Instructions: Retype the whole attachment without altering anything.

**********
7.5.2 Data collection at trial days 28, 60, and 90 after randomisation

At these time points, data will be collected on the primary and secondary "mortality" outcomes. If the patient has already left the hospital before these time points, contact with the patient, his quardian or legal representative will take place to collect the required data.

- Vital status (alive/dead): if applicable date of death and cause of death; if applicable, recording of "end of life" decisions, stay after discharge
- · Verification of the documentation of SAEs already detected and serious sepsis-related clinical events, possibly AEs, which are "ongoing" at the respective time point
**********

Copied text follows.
7.5.2 Data collection at trial days 28, 60, and 90 after randomisation

At these time points, data will be collected on the primary and secondary "mortality" outcomes. If the patient has already left the hospital before these time points, contact with the patient, his quardian or legal representative will take place to collect the required data.

- Vital status (alive/dead): if applicable date of death and cause of death; if applicable, recording of "end of life" decisions, stay after discharge
- · Verification of the documentation of SAEs already detected and serious sepsis-related clinical events, possibly AEs, which are "ongoing" at the respective time point